Green business and communities must partner to save the environment

Green business and communities must partner to save the environment

Raising awareness, building capacity, and providing essential knowledge and resources can empower local communities. (SPA)
Raising awareness, building capacity, and providing essential knowledge and resources can empower local communities. (SPA)
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Experts and advanced technologies can only do so much to protect the environment. Effective stewardship of a natural habitat hinges on the involvement of the people who live and work there.

Communities understand local environmental issues from firsthand experience. They are personally affected. They are the ones with skin in the game.

Red Sea Global, the company I work for, is creating luxury resorts on the western coast of Saudi Arabia, helping to put the Kingdom on the global tourism map.

Upon completion, our flagship destinations — the Red Sea and AMAALA — will be powered exclusively by renewable energy, with some 760,000 solar panels already in place.

We aim to achieve a 30 percent net conservation benefit at our locations by 2040. We are gardening corals to help replenish reefs and we have planted more than 1 million mangrove tree seedlings, one of nature’s best carbon sinks, out of a planned 50 million by 2030.

To sustain and nurture our environment, we need to do much more than obey rules and regulations. We must involve the farmers, fishermen and townspeople who are our neighbors.

Our approach must extend beyond mere engagement with local communities; we must empower them. By helping them find their voice and express their wants and concerns, we can forge the partnerships that are vital for protecting and enhancing our environment, while we also try to improve people’s lives.

It is essential that we empower local communities, enabling them to become our genuine partners in regenerating our natural habitats.

Raed Albasseet

At Red Sea Global, we distill this concept into a core principle that directs all our actions: We aim to serve both people and planet. It is an ambitious goal and we know we cannot achieve it on our own. That is why we advocate for a collective approach and the forging of strong partnerships.

Our collaborations range from grassroots to strategic, involving the private sector, government agencies, such as Saudi Arabia’s National Center for Environmental Compliance, and a broad spectrum of civil society and nonprofit organizations.

Empowering local communities means raising their awareness, building their capacity, and linking them with essential knowledge and resources. A good example of such empowerment is Tamala, the farmers’ co-operative that Red Sea Global co-founded.

In 2021, we approached some of the 2,000-plus farmers in our areas, looking for supplies of fresh vegetables and fruits for our future hotels. These farmers told us about the many challenges they faced, from overpriced fertilizers and a lack of technical expertise, to limited transportation that made it hard for them to sell their produce.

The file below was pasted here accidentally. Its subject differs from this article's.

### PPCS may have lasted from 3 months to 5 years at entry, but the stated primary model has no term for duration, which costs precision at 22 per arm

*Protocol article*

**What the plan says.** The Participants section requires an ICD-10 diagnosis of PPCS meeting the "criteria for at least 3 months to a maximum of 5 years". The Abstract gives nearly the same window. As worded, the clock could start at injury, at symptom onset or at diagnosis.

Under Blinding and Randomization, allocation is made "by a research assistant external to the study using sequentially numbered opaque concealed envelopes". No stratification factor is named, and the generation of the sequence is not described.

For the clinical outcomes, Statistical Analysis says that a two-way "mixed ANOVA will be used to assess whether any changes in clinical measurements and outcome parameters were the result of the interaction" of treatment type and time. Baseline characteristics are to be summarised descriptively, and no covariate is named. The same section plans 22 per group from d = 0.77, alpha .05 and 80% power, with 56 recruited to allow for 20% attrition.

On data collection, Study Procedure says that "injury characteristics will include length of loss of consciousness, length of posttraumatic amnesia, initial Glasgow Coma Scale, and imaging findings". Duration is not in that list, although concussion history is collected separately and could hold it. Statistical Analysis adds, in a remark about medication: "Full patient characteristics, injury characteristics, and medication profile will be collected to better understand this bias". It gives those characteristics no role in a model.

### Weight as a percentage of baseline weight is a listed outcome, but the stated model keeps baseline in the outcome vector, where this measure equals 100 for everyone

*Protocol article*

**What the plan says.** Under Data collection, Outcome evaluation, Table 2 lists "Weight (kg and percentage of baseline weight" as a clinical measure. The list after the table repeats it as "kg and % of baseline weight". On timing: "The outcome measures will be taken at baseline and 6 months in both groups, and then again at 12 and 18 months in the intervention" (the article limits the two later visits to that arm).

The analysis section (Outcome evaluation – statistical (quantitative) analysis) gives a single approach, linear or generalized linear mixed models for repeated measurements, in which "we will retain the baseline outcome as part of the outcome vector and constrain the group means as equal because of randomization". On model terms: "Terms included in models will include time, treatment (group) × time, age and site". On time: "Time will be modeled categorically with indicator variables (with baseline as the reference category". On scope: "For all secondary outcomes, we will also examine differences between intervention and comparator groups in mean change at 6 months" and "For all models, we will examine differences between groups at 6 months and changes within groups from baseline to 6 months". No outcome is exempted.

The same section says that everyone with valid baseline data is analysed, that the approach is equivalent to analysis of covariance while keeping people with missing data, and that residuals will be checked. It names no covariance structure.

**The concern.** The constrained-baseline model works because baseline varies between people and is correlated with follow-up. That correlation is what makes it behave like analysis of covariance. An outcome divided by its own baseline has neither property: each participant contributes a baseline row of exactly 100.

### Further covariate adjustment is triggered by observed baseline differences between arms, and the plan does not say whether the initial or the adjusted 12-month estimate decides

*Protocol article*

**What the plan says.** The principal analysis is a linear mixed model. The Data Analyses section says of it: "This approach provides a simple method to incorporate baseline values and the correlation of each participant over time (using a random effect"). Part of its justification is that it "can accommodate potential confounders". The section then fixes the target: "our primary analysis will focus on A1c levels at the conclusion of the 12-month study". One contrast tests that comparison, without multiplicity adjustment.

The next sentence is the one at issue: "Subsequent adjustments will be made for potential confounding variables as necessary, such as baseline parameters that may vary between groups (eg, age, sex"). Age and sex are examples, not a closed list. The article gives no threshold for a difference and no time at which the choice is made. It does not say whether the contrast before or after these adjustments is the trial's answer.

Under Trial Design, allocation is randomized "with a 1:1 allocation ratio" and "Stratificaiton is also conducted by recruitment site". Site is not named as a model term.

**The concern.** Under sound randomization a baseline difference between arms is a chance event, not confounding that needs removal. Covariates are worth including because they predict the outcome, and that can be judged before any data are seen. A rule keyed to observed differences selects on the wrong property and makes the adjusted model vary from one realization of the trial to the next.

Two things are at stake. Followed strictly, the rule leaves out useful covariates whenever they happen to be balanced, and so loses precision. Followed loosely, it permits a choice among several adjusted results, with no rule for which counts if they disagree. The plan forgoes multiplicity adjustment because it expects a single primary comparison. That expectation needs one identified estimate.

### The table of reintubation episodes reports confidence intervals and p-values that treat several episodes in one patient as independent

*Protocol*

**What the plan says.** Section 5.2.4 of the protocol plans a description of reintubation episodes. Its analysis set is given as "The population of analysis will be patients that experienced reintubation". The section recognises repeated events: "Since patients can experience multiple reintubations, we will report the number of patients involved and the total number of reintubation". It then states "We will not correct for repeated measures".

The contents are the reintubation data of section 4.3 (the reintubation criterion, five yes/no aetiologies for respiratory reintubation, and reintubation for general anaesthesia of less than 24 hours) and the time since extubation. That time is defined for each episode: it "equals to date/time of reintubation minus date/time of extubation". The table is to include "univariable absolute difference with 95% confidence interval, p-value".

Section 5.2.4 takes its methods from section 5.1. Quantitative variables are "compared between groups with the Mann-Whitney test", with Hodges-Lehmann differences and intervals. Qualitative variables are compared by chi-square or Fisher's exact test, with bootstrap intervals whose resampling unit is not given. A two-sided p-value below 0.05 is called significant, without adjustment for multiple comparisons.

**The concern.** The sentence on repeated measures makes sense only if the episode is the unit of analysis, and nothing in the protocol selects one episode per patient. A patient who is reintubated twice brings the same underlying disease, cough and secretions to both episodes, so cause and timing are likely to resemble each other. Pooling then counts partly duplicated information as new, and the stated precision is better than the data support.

So we stepped in, helping to establish Tamala in 2022. Today, local farms are delivering high-quality cucumbers, tomatoes and other vegetables directly to The Red Sea destination. Traveling from farm to table, this produce leaves a much smaller carbon footprint than would be the case if we had to truck it north from our supply hub in Jeddah.

Tamala also employs an agricultural engineer who advises farmers about producing to higher and more sustainable standards. Going forward, this should help ensure that local farms use water, chemicals and fertilizers more wisely.

Our partnership with local farmers through Tamala is a success because we listened to local communities. We collaborated with them to solve their challenges and mitigate environmental impacts.

A much different example of local empowerment was Red Sea Global’s project in January to restore traditional sailboats in the town of Umluj. Our aim was to help the community revive and preserve its rich maritime heritage.

The month-long event was supervised by local fishermen and their families. We ensured that the boat restorers followed the best environmental practices. A private-sector partner even supplied environmentally friendly paint for the restoration.

Yet another initiative for community empowerment is a mobile phone app that we designed for people living near The Red Sea destination. It is an open, two-way communication channel that lets communities share feedback, suggestions and complaints directly with us. The app is called Jewar, which translates roughly as “Good Neighbor.” Even though Jewar is still in its beta phase, almost 17,000 people have already downloaded it.

We used this app to notify the Umluj community about our sailboat restoration project. We can also use it to announce environmental campaigns, such as the one we held in December to clean up trash.

These diverse examples — a farmers’ co-operative, the restoration of sailboats, and a mobile phone app — show that the only limit to community engagement is imagination.

Yet, to achieve truly outstanding success, we must go beyond the basics. It is essential that we empower local communities, enabling them to become our genuine partners in regenerating our natural habitats.